Verdi’s Luisa Miller

Guiseppe Verdi by Giovanni Boldini, credit Wikipedia

Verdi’s Luisa Miller

Glyndebourne, Saturday 7th August 2021, reviewed by David Truslove

Glyndebourne is in full swing this summer after reopening its doors in May with Káťa Kabanová. Since then, there’s been Il turca in Italia and Così fan tutte. Luisa Miller, Verdi’s middle period opera first performed in Naples in 1849, is currently receiving its debut at this Sussex venue. Linking all four stage works is the conflict between love and duty. Glyndebourne’s Artistic Director Stephen Langridge suggests that the “institution of marriage often represents the duty aspect, an opposing force to unruly anarchic romantic love”. This antagonism is at the heart of Luisa Miller.

Based loosely on Friedrich Schiller’s tragedy Kabale und Liebe (Conspiracy and Love), Luisa Miller is rich in human detail and powerful emotions, but it also focuses on class conflict and the corruption of power. Indeed, Verdi’s work closely follows the Year of Revolution (1848) and a period of bitterly resented despotism of King Ferdinand II. Power struggles emerge in Luisa Miller when Rodolfo, the son of the tyrannical Count Walter, challenges his father’s plans for him to marry the duchess Frederica. But Rodolfo is in love with the young country girl Luisa, the daughter of Miller, an old soldier who is one of the Count’s tenants. Abduction, blackmail and betrayal ensue and when the truth is finally disclosed the two lovers drink from a poisoned cup (Luisa unwittingly) and Rodolfo kills Count Walter’s henchman, the scheming Wurm.

This tale of social injustice and thwarted marriage is much more than a domestic soap opera. Yet director Christof Loy, working remotely from Austria, and designer Johannes Leiacker, present little more than bare white boxes. It’s a less is more approach with a staging so minimal that one can only imagine the 18th century Tyrolean village where the opera is located. Any class distinctions are ironed out by the one-size-fits-all darkly contemporary formal attire (Ursula Renzenbrink). And the vast empty spaces, save a table and wall-hung crucifix, provide no clue to setting or society. Spring flowers strewn around a slumbering Luisa in the opening Sinfonia offer sharp relief and presage the tragic denouement. A glossy, high concept production this is not. Instead, Loy’s stark structures, strikingly lit by Olaf Winter, act like a mirror and appear to be designed to reflect ourselves in the interaction of the on-stage relationships.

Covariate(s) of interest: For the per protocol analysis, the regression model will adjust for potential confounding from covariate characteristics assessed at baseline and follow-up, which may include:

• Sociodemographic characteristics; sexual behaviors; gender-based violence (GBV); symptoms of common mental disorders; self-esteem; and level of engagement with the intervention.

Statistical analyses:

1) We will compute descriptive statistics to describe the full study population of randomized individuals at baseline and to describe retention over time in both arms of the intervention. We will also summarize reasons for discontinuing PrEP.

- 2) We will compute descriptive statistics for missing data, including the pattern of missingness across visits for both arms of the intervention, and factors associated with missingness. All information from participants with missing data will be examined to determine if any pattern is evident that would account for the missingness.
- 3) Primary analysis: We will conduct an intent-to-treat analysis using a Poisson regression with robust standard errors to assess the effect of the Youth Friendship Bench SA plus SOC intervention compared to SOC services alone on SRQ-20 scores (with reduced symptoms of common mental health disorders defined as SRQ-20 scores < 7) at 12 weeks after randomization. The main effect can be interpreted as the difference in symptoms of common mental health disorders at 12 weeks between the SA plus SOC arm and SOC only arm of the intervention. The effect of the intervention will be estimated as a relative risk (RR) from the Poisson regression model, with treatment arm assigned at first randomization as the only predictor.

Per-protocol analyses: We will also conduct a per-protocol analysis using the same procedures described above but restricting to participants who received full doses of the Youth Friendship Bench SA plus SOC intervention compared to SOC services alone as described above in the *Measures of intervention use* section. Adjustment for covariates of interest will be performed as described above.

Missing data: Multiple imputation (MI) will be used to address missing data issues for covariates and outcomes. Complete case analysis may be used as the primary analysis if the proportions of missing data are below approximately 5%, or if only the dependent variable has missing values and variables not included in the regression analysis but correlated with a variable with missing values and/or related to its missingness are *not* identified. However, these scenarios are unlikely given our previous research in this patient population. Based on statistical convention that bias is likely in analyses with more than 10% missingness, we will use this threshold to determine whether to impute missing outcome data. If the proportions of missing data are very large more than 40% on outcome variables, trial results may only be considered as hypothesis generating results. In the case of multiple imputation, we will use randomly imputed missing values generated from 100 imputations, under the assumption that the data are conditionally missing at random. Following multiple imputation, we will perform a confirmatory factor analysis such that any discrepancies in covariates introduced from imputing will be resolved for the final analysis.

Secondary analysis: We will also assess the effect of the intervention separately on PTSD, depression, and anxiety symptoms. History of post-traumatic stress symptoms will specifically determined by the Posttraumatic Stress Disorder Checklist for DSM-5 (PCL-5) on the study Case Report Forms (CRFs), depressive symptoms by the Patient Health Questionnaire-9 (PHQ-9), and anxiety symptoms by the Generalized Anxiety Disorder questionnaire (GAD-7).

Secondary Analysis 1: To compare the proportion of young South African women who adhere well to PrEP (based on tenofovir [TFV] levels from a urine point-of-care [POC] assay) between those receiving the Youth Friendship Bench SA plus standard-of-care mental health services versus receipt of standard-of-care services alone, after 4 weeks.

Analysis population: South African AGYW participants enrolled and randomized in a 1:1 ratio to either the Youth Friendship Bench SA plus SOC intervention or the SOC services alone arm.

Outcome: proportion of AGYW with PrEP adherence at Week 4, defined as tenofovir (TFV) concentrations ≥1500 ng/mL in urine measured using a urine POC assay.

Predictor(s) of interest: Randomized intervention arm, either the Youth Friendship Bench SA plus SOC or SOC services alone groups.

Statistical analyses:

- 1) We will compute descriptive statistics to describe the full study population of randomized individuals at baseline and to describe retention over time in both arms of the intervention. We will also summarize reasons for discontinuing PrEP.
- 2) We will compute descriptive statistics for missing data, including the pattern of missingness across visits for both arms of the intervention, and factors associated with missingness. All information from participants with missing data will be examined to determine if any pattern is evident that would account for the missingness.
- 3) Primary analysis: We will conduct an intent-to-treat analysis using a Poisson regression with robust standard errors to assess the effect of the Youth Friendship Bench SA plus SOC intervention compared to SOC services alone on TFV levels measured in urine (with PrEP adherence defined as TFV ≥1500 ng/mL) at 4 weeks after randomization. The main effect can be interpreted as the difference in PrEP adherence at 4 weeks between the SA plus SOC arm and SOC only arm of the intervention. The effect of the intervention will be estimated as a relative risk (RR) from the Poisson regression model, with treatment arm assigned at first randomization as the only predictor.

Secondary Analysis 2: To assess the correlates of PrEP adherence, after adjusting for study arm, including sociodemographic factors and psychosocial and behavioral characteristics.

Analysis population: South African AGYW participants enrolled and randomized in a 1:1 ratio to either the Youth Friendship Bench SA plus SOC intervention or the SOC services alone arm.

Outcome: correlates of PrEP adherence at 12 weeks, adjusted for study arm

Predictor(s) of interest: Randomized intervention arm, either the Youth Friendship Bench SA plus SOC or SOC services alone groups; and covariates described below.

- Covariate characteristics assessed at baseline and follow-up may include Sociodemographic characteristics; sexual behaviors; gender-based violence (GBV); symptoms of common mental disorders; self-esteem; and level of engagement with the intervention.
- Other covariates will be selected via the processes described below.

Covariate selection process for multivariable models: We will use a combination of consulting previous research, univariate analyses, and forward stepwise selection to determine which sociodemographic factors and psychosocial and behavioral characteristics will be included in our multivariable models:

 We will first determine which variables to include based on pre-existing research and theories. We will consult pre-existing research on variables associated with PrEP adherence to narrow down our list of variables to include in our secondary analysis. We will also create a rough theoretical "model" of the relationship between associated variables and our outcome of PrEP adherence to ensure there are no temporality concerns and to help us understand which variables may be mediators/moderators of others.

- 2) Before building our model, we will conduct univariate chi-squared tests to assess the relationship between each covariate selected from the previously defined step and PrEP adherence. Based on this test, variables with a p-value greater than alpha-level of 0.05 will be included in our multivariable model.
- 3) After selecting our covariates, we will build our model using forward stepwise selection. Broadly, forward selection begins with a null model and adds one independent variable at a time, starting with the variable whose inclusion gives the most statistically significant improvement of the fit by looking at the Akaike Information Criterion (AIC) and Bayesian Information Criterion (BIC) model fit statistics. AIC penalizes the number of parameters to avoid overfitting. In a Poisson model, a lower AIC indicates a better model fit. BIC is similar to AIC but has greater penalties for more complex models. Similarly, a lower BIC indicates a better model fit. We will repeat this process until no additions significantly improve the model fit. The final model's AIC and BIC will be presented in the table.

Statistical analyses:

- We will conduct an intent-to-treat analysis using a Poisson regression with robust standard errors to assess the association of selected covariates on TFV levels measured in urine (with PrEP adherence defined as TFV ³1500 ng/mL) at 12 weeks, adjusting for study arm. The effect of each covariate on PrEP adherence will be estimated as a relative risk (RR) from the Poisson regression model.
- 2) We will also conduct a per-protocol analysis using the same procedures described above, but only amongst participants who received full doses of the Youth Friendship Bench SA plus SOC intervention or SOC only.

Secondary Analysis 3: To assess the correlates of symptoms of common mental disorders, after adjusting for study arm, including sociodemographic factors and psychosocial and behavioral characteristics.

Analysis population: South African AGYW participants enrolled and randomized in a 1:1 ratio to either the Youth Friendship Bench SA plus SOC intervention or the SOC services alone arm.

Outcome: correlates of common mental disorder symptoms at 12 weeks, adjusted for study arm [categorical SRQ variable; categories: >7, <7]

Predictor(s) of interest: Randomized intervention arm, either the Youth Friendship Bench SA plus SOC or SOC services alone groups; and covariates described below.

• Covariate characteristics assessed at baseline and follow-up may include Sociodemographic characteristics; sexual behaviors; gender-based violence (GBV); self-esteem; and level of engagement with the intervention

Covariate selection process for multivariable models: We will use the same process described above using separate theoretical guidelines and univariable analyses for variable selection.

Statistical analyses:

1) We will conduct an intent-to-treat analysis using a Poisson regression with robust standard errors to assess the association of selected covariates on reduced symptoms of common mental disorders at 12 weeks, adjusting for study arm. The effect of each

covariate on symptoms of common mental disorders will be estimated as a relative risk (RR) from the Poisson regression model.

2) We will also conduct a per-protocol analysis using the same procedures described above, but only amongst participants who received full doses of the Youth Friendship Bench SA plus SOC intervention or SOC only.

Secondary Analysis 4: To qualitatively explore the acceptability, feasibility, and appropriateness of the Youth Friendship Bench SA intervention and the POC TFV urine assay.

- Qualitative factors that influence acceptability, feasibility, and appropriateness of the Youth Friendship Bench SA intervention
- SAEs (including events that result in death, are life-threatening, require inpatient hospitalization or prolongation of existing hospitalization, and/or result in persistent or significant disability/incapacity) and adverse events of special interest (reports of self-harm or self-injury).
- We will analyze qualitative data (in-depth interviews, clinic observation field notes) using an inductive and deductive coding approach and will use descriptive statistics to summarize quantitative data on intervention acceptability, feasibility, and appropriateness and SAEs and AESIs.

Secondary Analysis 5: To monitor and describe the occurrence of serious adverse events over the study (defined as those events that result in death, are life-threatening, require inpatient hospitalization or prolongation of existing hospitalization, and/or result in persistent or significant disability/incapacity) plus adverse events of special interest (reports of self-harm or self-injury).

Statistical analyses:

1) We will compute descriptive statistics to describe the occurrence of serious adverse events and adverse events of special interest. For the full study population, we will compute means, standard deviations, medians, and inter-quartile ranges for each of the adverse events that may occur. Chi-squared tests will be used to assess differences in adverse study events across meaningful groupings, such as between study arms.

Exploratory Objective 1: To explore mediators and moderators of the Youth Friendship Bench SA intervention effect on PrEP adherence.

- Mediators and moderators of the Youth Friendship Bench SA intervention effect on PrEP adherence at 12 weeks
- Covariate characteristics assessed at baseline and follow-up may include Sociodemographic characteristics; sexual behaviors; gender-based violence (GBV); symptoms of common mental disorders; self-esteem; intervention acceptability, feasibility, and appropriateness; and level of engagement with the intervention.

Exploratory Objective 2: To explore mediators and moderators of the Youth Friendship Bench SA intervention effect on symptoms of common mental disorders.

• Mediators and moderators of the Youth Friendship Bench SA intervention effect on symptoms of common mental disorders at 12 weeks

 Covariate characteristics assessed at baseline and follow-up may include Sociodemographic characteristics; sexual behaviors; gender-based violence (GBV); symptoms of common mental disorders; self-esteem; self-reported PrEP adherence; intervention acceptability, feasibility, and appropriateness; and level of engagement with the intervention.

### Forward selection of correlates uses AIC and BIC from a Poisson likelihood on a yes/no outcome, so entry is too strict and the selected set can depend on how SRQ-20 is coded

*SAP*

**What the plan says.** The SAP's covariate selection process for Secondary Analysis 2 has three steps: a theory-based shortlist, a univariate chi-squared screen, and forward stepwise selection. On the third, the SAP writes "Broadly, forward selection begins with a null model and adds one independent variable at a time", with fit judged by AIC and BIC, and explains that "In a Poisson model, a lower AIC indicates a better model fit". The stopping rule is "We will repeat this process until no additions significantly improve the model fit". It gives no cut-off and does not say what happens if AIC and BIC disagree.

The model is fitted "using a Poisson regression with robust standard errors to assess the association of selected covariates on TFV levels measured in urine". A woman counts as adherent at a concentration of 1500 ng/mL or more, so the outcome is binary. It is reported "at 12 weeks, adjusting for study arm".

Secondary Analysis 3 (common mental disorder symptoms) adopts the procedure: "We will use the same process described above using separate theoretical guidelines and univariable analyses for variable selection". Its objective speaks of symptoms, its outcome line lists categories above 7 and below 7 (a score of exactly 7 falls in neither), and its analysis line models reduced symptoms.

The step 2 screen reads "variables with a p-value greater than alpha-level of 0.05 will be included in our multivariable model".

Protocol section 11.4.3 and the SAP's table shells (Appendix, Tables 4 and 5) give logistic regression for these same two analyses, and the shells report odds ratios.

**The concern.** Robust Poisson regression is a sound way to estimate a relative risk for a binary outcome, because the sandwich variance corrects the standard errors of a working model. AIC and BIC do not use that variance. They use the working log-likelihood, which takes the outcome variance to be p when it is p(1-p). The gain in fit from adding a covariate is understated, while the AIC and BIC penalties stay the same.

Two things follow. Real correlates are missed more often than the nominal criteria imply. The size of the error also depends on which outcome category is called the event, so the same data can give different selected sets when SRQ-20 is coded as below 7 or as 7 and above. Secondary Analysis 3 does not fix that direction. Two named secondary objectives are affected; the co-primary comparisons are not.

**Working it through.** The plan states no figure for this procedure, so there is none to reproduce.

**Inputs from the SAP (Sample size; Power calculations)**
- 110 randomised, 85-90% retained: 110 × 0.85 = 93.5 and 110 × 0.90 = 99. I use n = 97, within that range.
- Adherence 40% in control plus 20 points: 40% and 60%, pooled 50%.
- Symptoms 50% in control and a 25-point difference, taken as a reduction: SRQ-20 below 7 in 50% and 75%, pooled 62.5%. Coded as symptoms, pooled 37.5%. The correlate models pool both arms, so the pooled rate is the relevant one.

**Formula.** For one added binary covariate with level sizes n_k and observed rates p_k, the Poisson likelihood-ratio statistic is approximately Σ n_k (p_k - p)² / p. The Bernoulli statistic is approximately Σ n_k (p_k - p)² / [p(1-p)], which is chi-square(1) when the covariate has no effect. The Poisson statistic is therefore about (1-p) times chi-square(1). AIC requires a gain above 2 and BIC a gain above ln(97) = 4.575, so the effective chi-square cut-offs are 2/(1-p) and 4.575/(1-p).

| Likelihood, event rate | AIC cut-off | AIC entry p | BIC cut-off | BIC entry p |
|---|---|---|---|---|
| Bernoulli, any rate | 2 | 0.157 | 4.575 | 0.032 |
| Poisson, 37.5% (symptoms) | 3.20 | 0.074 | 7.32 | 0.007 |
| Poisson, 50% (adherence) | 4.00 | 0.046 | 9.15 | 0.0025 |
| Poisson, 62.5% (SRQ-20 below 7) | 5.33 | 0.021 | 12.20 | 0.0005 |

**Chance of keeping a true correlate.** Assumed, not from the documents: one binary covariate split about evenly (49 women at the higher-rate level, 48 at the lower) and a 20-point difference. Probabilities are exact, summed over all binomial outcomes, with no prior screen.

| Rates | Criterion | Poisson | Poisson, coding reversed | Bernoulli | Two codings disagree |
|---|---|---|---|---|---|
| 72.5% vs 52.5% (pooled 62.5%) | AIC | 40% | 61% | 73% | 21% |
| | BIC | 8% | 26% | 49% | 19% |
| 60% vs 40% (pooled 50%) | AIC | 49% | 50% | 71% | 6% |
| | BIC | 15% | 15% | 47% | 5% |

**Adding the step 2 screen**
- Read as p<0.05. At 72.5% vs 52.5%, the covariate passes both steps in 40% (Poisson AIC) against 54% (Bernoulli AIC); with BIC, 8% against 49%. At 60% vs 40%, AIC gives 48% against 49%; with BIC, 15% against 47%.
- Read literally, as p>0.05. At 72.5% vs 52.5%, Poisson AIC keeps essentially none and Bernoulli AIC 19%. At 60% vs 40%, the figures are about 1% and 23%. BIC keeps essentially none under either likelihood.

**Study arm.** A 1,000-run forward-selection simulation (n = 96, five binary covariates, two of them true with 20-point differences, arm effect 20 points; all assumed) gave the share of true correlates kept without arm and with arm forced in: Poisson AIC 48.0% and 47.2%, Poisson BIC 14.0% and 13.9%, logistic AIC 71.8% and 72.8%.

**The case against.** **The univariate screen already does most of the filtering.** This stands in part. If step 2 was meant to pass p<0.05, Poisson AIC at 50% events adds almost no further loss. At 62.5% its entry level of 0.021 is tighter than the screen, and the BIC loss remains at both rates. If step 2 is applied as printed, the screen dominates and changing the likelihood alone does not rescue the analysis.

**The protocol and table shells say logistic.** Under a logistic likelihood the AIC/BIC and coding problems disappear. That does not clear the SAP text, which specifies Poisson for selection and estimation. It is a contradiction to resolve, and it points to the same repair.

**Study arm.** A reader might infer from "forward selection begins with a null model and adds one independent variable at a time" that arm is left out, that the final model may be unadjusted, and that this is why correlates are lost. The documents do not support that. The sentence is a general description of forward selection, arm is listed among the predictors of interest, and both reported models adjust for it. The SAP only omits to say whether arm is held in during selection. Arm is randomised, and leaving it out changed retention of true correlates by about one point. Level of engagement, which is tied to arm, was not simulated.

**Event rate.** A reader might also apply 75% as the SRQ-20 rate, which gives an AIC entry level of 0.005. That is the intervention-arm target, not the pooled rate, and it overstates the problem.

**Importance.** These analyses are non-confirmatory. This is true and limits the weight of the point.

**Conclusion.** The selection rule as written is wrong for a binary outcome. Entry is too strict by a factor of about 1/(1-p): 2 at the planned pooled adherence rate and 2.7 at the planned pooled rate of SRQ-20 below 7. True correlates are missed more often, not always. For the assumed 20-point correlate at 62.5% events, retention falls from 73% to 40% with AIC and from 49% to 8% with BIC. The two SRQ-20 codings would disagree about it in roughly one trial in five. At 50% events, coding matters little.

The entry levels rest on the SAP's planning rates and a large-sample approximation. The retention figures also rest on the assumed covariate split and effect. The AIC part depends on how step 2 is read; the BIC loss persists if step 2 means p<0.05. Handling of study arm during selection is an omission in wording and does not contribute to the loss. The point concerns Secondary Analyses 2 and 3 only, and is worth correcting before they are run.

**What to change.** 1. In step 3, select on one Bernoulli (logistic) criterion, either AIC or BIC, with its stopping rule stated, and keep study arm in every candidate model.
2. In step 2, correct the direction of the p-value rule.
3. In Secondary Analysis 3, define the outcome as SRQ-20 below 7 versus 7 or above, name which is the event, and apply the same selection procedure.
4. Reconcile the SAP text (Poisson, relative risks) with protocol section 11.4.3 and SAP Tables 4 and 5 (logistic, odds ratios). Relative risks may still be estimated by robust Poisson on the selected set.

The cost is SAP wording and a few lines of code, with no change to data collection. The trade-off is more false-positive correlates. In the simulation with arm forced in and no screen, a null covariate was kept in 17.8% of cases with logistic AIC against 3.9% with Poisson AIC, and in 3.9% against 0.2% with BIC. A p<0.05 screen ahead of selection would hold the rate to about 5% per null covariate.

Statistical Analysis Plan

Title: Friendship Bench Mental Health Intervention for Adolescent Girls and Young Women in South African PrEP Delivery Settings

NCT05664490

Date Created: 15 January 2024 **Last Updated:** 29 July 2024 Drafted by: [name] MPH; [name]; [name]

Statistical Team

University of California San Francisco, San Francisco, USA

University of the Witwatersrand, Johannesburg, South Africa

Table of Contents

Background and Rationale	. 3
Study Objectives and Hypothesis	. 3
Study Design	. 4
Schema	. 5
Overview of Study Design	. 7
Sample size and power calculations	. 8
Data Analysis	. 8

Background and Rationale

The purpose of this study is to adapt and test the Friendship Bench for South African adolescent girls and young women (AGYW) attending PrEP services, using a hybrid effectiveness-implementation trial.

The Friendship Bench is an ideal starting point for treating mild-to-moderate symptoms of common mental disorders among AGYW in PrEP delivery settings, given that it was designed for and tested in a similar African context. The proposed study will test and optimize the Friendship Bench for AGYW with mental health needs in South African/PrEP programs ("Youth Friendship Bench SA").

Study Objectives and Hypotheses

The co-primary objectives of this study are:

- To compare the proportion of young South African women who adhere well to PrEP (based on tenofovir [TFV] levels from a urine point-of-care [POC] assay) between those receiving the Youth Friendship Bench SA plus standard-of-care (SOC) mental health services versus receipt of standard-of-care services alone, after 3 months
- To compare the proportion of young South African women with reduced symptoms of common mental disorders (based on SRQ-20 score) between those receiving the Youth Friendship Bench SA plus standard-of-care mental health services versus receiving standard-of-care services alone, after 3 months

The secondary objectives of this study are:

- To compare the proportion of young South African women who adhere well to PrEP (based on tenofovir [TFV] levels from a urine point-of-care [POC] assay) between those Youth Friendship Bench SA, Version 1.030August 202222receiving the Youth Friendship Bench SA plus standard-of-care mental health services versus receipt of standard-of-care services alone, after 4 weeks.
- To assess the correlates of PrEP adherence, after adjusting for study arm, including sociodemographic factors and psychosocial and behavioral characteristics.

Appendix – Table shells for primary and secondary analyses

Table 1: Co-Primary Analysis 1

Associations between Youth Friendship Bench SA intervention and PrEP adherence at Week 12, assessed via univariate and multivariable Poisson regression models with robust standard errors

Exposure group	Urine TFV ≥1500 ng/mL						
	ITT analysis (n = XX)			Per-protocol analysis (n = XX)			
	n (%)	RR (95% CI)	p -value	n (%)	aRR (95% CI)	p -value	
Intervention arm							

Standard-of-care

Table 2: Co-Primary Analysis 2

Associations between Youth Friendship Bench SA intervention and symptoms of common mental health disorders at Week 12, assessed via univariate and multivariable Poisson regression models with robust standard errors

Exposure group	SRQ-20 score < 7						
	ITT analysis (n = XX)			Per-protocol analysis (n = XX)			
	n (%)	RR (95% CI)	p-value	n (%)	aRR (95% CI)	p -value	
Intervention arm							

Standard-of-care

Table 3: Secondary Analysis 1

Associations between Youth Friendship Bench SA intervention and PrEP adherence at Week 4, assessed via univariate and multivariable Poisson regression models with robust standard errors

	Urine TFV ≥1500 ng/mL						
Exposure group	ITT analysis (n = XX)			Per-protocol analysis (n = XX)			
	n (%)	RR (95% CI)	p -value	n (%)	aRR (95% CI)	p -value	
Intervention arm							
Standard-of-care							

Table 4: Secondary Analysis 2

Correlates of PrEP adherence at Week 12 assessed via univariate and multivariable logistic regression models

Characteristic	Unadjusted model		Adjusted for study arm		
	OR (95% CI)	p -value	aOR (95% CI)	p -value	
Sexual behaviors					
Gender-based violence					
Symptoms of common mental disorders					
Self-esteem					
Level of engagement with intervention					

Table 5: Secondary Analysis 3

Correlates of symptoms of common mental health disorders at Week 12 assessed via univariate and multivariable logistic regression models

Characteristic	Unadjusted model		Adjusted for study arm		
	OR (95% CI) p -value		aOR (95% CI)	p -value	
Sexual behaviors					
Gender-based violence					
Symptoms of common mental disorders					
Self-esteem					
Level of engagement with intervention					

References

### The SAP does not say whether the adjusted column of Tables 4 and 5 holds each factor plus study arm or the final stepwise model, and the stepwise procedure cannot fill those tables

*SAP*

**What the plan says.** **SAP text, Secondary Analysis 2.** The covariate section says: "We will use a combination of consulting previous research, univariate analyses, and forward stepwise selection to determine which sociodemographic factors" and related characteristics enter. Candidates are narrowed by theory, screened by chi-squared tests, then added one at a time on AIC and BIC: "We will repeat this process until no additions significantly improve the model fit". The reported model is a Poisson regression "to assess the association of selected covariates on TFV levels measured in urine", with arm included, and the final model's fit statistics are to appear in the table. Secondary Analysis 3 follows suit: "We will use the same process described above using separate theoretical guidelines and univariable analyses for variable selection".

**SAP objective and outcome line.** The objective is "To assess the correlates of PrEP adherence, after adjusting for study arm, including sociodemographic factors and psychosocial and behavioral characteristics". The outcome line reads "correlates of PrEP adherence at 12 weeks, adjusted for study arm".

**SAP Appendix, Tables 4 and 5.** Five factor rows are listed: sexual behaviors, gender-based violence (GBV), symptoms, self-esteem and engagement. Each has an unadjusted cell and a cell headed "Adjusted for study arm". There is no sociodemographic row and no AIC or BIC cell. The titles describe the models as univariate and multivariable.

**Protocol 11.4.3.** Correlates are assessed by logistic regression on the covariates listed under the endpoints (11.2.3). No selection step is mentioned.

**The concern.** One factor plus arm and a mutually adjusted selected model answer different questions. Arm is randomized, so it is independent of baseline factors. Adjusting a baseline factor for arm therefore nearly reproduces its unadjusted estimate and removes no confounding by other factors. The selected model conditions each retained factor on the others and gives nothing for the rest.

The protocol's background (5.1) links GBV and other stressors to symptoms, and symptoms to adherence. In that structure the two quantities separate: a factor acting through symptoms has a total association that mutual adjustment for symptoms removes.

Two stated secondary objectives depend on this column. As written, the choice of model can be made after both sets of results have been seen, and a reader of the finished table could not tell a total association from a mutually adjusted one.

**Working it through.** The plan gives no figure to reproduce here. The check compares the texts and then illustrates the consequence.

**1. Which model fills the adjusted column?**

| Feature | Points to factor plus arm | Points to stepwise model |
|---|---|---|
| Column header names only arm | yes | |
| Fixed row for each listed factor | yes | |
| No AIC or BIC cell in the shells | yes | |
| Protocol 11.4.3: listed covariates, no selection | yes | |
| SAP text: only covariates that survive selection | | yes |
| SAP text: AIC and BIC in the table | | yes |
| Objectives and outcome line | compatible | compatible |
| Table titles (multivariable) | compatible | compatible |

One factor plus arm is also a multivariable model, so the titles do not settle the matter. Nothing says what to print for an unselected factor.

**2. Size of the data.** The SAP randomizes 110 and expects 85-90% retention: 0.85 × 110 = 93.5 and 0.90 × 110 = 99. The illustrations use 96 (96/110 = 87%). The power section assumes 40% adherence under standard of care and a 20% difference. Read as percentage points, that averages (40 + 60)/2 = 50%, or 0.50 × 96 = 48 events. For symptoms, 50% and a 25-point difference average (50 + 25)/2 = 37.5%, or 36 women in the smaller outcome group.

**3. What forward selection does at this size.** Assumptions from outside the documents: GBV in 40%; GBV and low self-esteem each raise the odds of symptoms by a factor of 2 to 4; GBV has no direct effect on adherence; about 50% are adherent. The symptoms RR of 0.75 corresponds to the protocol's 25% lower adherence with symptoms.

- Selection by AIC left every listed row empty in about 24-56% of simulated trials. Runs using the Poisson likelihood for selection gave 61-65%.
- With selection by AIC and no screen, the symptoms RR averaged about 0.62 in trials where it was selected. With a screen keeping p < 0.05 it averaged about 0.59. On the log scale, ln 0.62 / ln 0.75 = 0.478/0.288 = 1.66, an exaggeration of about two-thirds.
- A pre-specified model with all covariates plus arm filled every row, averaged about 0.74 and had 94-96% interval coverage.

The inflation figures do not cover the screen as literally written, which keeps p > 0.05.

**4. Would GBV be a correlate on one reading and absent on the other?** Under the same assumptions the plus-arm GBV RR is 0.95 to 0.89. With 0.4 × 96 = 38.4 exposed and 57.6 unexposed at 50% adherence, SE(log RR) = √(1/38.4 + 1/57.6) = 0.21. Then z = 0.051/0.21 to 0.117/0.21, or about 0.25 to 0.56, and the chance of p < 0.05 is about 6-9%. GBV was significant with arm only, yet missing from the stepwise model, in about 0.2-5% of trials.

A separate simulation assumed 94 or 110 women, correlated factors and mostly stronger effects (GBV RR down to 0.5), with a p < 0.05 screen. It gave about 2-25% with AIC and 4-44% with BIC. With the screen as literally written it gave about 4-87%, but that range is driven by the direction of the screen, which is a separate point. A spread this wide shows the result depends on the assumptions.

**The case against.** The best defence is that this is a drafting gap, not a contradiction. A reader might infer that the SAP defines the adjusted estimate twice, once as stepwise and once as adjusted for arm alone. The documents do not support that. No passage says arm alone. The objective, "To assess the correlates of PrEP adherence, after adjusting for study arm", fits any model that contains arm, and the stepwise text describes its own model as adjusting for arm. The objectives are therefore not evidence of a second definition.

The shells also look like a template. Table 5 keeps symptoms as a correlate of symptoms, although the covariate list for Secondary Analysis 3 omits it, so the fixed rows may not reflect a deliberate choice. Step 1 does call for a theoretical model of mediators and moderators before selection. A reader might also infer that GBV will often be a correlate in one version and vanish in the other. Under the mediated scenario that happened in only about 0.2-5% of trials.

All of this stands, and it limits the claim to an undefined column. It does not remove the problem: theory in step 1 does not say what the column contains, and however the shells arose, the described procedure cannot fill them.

These are all superbly realised in a work of accumulating emotional drama, made more impactful by the absence of clutter and by consistently involving performances. Chief amongst these from a cast drawn mostly from eastern Europe is the revelatory Armenian Mané Galoyan in the title role. Her lyric soprano can traverse tender intimacy to raging fury within the space of a few bars. A diminutive and vulnerable figure, Galoyan holds you in the palm of her hand with her feathery-light coloratura, room-stilling in her Act III duet with Vladislav Sulimsky’s warm toned Miller, here finally showing his paternal sympathies.

He and Russian bass Evgeny Stavinsky as the imperious Count Walter (“My word is law”) make a well-matched pair in their Act II duet. Meanwhile, Krzysztof Bączyk’s sullen and conniving Wurm and Nadezhda Karyazina’s authoritative Federica both command the stage, the latter notable for her glamorous dress and fulsome mezzo, seemingly able to plumb bottomless depths below the stave. But it’s above the stave that American tenor Charles Castronovo compels as Rodolfo, delivering grief and ardour with heartfelt sensitivity for the score’s celebrated “Quando le sere al placido”. In the cameo role of Laura (Luisa’s friend), Carrie-Ann Williams leaves her mark at the start of Act III with just a few lines of exquisite singing.

No less refined is the Glyndebourne chorus singing from a rehearsal room, their stage presence replaced by a handful of silent actors as maids and villagers. Performing from Tony Burke’s orchestral reduction, Enrique Mazzola draws plenty of energy and momentum from a slimmed-down London Philharmonic Orchestra (clarinet solos a particular joy), bringing Verdi’s oft-neglected work out of the shadows to reveal a gripping masterpiece. In summary, a standout show, not to be missed.

Further performances until the end of August

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